CIA to handle questioning of Hussein, Rumsfeld says

Secretary says treatment of captured dictator has been legal and humane


WASHINGTON - Defense Secretary Donald H. Rumsfeld said yesterday that the CIA would be in charge of interrogating Saddam Hussein, and he strongly defended the treatment of the former Iraqi leader since his capture Saturday as legal, proper and humane.

The decision to entrust the CIA with Hussein's interrogation was an easy one, Rumsfeld said.

"It was a three-minute decision," he said, "and the first two were for coffee."

Rumsfeld did not rule out a Pentagon role for keeping the deposed dictator in custody, or for questioning him. But he said he and George J. Tenet, the director of central intelligence, had agreed that the CIA should be the agency to decide who questions Hussein, and where and when.

"They have the competence in that area, they have professionals in that area, they know the means that we have in terms of counterterrorism, they know the threads that have to come up through the needlehead," he said.

The intelligence agency will serve as "the regulator" of information flowing from the questioning, Rumsfeld said at a Pentagon news briefing. The secretary strongly defended the treatment of Hussein, declaring that it has been humane and that showing pictures of the bedraggled former dictator to the world in no way violated international standards on handling prisoners.

Noting the fear that Hussein and his cronies inspired in their decades of rule, Rumsfeld said, "It's terribly important that he be seen by the public for what he is: a captive," and thus a man unable to claw his way back to power, Rumsfeld said.

After his capture on Saturday, some critics had suggested that the disturbing images of a wild-looking Hussein being examined by an Army medic - televised around the world - or the fact that his captors had allowed four Iraqi officials to question him, might constitute banned acts of "parading" or humiliating prisoners of war.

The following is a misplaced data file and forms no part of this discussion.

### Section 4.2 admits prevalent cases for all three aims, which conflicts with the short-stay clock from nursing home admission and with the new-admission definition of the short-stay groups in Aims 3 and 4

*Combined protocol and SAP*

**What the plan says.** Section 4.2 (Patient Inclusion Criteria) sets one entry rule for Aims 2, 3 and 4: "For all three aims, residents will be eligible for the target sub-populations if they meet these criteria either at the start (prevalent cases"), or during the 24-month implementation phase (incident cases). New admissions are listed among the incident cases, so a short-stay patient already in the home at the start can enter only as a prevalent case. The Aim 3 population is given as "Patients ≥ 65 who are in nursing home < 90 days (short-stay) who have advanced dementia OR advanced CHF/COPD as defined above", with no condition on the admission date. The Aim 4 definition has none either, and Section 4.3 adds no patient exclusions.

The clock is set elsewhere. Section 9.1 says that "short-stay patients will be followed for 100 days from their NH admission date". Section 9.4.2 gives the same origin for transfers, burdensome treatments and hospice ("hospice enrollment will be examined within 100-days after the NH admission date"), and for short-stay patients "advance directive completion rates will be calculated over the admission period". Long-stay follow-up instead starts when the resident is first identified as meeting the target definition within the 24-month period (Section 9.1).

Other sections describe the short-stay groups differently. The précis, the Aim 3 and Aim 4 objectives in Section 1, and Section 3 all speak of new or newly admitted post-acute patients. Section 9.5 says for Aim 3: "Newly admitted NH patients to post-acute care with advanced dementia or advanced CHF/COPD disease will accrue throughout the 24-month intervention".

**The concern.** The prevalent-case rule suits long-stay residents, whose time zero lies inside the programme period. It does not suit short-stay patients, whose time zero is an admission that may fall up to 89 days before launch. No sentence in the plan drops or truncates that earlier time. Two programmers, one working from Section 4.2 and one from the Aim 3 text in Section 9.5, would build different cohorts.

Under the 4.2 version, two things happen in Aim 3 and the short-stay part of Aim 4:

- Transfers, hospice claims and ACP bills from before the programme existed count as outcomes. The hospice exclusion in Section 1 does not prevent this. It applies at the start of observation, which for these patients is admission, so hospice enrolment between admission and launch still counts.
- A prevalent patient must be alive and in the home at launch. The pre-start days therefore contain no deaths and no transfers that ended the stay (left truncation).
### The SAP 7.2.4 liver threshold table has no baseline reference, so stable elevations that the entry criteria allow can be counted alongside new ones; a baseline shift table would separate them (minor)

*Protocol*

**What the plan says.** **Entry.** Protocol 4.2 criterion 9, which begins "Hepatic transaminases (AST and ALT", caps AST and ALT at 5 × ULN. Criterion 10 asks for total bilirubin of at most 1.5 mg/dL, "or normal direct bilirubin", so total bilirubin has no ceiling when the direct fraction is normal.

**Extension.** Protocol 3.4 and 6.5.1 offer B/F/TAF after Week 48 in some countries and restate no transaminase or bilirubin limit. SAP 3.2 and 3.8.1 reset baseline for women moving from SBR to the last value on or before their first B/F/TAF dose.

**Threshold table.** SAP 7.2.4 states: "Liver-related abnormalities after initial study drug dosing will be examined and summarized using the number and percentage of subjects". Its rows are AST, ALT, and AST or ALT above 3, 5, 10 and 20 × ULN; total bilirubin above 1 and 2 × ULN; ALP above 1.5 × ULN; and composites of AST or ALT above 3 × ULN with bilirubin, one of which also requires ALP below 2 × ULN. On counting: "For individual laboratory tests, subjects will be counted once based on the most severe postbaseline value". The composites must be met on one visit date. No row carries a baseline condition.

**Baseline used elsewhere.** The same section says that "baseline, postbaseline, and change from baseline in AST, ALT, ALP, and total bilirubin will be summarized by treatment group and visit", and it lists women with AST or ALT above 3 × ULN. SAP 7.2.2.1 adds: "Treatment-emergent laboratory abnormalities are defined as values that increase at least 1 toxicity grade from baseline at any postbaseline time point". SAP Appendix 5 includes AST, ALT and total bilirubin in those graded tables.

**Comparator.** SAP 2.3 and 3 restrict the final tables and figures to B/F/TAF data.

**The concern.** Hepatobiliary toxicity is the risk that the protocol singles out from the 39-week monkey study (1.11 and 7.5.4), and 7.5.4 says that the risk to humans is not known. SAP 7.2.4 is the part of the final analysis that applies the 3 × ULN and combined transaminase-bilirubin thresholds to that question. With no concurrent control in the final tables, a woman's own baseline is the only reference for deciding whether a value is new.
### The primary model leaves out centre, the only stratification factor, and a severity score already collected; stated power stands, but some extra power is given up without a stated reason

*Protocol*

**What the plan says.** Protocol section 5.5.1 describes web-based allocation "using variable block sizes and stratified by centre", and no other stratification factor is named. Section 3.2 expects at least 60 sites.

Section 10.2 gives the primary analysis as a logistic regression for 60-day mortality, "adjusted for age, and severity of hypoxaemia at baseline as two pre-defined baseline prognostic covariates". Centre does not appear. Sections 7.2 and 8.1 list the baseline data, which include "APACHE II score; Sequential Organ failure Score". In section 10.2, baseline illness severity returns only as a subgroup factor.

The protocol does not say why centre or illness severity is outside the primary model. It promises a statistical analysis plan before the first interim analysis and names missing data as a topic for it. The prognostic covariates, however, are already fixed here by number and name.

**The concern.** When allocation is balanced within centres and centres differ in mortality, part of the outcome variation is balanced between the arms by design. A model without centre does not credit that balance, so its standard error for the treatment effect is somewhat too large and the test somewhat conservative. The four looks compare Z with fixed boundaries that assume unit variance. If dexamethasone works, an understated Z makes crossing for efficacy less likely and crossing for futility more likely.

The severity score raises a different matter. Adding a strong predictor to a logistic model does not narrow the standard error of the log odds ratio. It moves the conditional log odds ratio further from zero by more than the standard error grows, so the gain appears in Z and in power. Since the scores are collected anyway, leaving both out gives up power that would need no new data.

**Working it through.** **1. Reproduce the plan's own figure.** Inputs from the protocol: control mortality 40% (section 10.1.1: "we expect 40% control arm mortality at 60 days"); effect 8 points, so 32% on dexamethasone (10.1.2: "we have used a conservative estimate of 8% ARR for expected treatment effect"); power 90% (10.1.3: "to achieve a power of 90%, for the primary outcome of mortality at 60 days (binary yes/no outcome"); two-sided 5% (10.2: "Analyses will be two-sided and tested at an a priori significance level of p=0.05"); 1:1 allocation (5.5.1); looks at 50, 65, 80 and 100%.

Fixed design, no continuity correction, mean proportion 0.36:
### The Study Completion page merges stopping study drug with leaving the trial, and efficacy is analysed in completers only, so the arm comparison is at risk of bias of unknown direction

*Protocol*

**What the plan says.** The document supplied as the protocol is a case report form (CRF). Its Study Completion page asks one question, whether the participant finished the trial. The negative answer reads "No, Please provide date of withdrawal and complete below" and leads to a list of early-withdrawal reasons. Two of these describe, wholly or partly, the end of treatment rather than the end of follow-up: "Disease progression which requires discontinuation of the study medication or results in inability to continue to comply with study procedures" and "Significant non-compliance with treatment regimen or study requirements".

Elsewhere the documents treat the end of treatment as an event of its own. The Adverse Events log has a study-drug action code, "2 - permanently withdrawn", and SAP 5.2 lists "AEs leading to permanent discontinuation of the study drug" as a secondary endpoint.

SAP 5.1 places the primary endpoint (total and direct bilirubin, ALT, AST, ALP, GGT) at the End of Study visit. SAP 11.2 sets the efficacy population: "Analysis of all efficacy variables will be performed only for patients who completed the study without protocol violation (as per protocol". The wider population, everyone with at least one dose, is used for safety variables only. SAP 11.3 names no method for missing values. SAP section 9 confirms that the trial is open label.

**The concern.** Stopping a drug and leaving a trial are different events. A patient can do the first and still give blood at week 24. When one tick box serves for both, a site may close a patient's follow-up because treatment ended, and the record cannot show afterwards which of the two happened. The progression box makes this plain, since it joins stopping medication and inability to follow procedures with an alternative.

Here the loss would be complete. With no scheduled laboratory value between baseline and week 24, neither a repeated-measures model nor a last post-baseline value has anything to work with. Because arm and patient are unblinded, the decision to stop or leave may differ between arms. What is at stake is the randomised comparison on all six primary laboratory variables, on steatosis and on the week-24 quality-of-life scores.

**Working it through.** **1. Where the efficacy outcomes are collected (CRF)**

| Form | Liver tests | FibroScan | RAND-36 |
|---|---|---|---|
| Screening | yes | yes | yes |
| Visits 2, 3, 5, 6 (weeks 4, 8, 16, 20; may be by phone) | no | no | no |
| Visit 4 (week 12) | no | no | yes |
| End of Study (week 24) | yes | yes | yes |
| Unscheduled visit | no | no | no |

No aspect of Hussein's handling came even "up on the edge" of violating the Geneva Conventions, said Rumsfeld, adding that the prisoner was being treated "professionally" and "humanely."

Rumsfeld said that while Hussein was being afforded full protection in accord with Geneva standards, he had not been classified as a prisoner of war. That could change, he suggested, if it is learned that Hussein had helped guide the Iraqi insurgency since the end of major combat in Iraq.

So far, Rumsfeld said, he could not say whether documents found with Hussein showed that he had held such a role in guiding the insurgency. In any case, the defense secretary said, if there was any prospect whatsoever that the televising of images of Hussein in captivity would help deflate or discourage those fighting against the coalition led by the United States, "then we opt for saving lives."

"He has been handled in a professional way," Rumsfeld said at a Pentagon news briefing. "He has not been held up as a public curiosity in any demeaning way."

Regardless, he said, "It's terribly important that he be seen by the public for what he is."

Gen. Peter Pace, vice chairman of the Joint Chiefs of Staff, said U.S. forces had temporarily decreased the number of patrols immediately after Hussein's capture, in hopes that it might inspire other high-ranking Iraqis to surrender. He would not say whether he was referring to specific Iraqis.

Now, he said, the pace of patrols had returned to its previous average of about 1,000 a day.

Rumsfeld said U.S. soldiers had been given no special instructions on what to do if they came across Hussein.

"No one was told, `Don't kill him.' No one was told, `Kill him,'" Rumsfeld said.

Unlike his sons, Odai and Qusai, who went down shooting, Hussein chose to surrender.

The secretary offered a bit of new information on Hussein's days as a fugitive, disclosing that for at least one stretch Hussein spent several hours in what appeared to be a taxi.

"He didn't have the meter running," Rumsfeld said.

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